Academic journal article Michigan Quarterly Review

Violating the Boundaries: An Interview with Richard Rodriguez

Academic journal article Michigan Quarterly Review

Violating the Boundaries: An Interview with Richard Rodriguez

Article excerpt


Richard Rodriguez was born in Sacramento, California, in 1944-at "the destination," as he sardonically calls it in his collection of essays, Days of Obligation-An Argument with My Mexican Father 1992. The destination, the California landscape, is constantly invoked as a theme in this collection and in Hunger of Memory: The Education of Richard Rodriguez, 1983, the autobiography that made his name as an essayist, journalist, commentator, and maker of documentaries.

In Rodriguez's work, there is constant calibration of the distance between landscape and American dream, reality and myth, history and pseudo-history, idealism and disillusion. The firstgeneration descendant of immigrants from Mexico, Rodriguez has long promulgated the conviction that he was virtually re-created by his American education. He has become as American as Fitzgerald's Gatsby, springing "from his Platonic conception of himself," and repudiating his former self. America, to Rodriguez, is about second chances, about re-creating oneself

To many Chicano critics Rodriguez does not fit; he is an outsider. Rodriguez claims no place within Chicano literature. He is the Martin Luther of Chicanismo. So full of iconoclastic conviction is he that he must disagree with their point of view; he can do no other. He will not accept the idea of Chicanos standing between two cultures.

In person, Richard Rodriguez strikes rather a contrast to the sometimes solemn tone of his essays. He is personable, engaging, and quick-witted, outspoken yet cordial. But Rodriguez offers an eloquent voice from a post-Causa generation of Mexican Americans that has had to come to terms with what he finds to be an inevitable assimilation/alienation. "As much as the country is joined in a common culture," he writes, "Americans are reluctant to celebrate the process of assimilation. We stand together, alone."

RODRIGUEZ: I must tell you that I am not sure that I would like Richard Rodriguez were I not he. At some very simple level I can tell you that I don't like the voice. I don't even like the tenderness of Hunger of Memory; frankly, it's too soft for men. It's not Latino enough, it's a little too feminine, a little too American. He looks like Bambi on the cover. I'm not sure I like this guy. He whimpers too much. He's too soft. He's not what I want.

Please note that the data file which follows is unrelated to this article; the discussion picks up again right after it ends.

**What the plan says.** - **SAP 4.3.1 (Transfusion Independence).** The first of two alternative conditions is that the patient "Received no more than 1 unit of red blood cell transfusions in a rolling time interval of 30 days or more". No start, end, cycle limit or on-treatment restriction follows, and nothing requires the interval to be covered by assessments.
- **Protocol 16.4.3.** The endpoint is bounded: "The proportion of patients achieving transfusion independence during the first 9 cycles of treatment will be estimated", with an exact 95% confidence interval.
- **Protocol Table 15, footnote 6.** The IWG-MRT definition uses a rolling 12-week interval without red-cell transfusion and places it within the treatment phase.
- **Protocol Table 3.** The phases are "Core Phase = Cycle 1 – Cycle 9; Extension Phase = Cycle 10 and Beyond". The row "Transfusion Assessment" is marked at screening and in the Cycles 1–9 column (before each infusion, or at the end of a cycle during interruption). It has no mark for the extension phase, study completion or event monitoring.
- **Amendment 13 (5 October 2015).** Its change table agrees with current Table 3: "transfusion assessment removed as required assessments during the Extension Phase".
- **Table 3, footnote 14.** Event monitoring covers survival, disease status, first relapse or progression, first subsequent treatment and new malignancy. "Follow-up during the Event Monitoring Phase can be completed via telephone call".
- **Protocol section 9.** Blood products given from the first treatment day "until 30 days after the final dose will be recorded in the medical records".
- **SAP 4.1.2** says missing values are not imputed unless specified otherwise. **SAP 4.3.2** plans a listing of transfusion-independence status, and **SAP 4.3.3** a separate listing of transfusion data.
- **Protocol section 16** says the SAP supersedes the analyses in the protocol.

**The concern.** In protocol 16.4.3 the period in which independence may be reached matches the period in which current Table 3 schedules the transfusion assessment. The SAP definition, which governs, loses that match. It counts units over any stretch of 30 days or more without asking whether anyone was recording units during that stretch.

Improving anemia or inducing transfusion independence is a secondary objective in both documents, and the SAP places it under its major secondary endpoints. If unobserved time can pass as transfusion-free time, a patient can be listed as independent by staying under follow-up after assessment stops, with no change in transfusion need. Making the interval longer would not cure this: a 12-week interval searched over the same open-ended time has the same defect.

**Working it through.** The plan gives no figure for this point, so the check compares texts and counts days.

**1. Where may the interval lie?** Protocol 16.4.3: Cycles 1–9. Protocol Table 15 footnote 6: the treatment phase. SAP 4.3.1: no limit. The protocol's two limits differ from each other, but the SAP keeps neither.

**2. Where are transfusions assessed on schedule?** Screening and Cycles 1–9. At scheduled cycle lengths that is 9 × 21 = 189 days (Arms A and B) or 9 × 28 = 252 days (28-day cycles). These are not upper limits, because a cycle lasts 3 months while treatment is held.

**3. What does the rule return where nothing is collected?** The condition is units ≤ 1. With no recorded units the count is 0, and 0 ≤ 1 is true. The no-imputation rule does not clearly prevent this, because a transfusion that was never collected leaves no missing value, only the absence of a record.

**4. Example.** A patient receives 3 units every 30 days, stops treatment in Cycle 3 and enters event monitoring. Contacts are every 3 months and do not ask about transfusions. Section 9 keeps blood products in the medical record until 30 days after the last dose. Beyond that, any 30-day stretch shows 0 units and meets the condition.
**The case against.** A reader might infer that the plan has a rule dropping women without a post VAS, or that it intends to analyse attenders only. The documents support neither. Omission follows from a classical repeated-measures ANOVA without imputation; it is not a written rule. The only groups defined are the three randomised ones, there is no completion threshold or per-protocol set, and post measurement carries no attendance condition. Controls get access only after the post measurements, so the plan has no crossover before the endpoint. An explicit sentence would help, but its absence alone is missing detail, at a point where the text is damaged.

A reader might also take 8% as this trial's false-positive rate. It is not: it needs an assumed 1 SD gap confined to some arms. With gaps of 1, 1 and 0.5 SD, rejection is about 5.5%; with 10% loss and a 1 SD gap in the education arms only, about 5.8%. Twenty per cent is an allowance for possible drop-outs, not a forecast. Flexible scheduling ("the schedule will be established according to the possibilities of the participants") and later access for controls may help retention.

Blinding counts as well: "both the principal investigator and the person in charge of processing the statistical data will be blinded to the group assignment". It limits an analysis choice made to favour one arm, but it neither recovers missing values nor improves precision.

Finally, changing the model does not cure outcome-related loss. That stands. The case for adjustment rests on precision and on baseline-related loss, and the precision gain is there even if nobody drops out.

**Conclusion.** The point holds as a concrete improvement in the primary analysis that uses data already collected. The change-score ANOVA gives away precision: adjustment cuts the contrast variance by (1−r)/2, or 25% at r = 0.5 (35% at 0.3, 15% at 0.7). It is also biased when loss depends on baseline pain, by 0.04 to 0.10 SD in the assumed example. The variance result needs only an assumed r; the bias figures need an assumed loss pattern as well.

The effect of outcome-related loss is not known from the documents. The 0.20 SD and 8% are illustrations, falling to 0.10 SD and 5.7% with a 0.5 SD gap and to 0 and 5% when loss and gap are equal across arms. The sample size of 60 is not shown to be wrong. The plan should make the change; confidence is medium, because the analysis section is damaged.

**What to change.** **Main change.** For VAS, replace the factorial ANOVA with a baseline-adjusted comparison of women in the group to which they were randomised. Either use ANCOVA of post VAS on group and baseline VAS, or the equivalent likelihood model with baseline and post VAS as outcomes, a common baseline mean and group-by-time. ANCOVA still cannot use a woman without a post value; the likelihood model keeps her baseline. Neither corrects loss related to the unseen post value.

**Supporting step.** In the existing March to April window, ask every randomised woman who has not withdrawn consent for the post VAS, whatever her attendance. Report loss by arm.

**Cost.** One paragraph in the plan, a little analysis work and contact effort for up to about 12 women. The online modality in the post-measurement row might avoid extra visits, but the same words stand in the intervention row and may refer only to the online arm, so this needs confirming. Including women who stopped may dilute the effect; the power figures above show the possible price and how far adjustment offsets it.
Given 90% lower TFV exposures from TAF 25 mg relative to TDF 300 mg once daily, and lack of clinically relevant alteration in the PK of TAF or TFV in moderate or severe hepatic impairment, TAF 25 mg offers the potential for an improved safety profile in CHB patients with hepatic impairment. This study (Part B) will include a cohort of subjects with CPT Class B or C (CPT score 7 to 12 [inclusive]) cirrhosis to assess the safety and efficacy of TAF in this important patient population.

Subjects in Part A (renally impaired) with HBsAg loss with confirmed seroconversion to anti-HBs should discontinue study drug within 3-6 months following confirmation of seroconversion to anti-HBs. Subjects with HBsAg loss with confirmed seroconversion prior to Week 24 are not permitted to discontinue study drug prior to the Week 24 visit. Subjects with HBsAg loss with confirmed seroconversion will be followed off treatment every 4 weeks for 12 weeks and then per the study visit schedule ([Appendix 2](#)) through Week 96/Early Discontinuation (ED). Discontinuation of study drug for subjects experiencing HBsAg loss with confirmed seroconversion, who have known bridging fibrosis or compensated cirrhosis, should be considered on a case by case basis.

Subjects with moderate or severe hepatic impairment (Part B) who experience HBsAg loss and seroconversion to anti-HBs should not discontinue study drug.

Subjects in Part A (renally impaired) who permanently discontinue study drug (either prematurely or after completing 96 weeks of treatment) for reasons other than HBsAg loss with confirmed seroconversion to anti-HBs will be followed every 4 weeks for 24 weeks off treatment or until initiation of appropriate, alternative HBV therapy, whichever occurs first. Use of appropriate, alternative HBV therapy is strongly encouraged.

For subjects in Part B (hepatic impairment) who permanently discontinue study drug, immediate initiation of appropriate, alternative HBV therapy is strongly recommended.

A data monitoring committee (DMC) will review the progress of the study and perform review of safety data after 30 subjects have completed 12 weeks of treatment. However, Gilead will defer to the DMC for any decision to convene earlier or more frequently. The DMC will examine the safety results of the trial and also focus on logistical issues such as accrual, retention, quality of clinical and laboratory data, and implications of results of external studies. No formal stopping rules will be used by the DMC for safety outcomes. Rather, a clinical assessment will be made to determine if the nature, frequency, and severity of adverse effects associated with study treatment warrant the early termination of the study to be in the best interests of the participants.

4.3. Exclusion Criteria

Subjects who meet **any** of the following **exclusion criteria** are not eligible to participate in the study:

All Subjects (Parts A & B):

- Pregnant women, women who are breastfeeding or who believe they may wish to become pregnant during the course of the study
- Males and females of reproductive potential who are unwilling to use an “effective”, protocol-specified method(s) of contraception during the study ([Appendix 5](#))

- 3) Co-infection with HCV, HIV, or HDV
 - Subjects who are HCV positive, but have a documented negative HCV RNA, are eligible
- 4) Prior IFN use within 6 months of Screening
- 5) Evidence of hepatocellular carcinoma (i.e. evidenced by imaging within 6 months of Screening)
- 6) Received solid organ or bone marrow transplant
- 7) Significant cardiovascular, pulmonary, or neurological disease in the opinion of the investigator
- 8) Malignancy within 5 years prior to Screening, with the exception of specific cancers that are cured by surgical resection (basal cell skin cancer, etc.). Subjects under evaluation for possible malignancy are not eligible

As a young Mexican American male in the city, I would want something tougher: I would want something more robust. When I think of the Chicano movement in its most wonderful forms I think of my friend Tony who died a few weeks ago. Tony was an artist, and he was a writer. He wasn't a great writer, but he was Chicano in the sense that he was a rebel. He tried to undo society in a wonderfully comic way. He belonged to a group called Culture Clash, and they began a movement about twenty years ago. Tony ultimately became a muralist instead of a performer, but he was always into adolescent forms of rebellion against the gringo society. He was like, "I'm doing the emblems, I'm doing the iconography." He mocked the culture by parodying it. He was constantly playing at the edges of the American culture.

Maybe that's what I would have wanted. I wanted a Rich Rodriguez with more guts, someone who was tougher. I think to myself, if I'm a Chicano and all of my life I've been stuck with losers, then I want somebody who's tough. I want somebody who represents us as a contender. Richard Rodriguez grew up in a little, close, white neighborhood with the Anglos. He's not what I would have in mind as a Chicano. He doesn't have the spirit.

TSS: Who is your audience then?

RODRIGUEZ: The majority of the letters I get from high school readers are from Chinese girls. I was asked once if I thought of myself as an American or Hispanic. And I said that I think of myself as neither; I think of myself as Chinese because I live in a Chinese neighborhood. …

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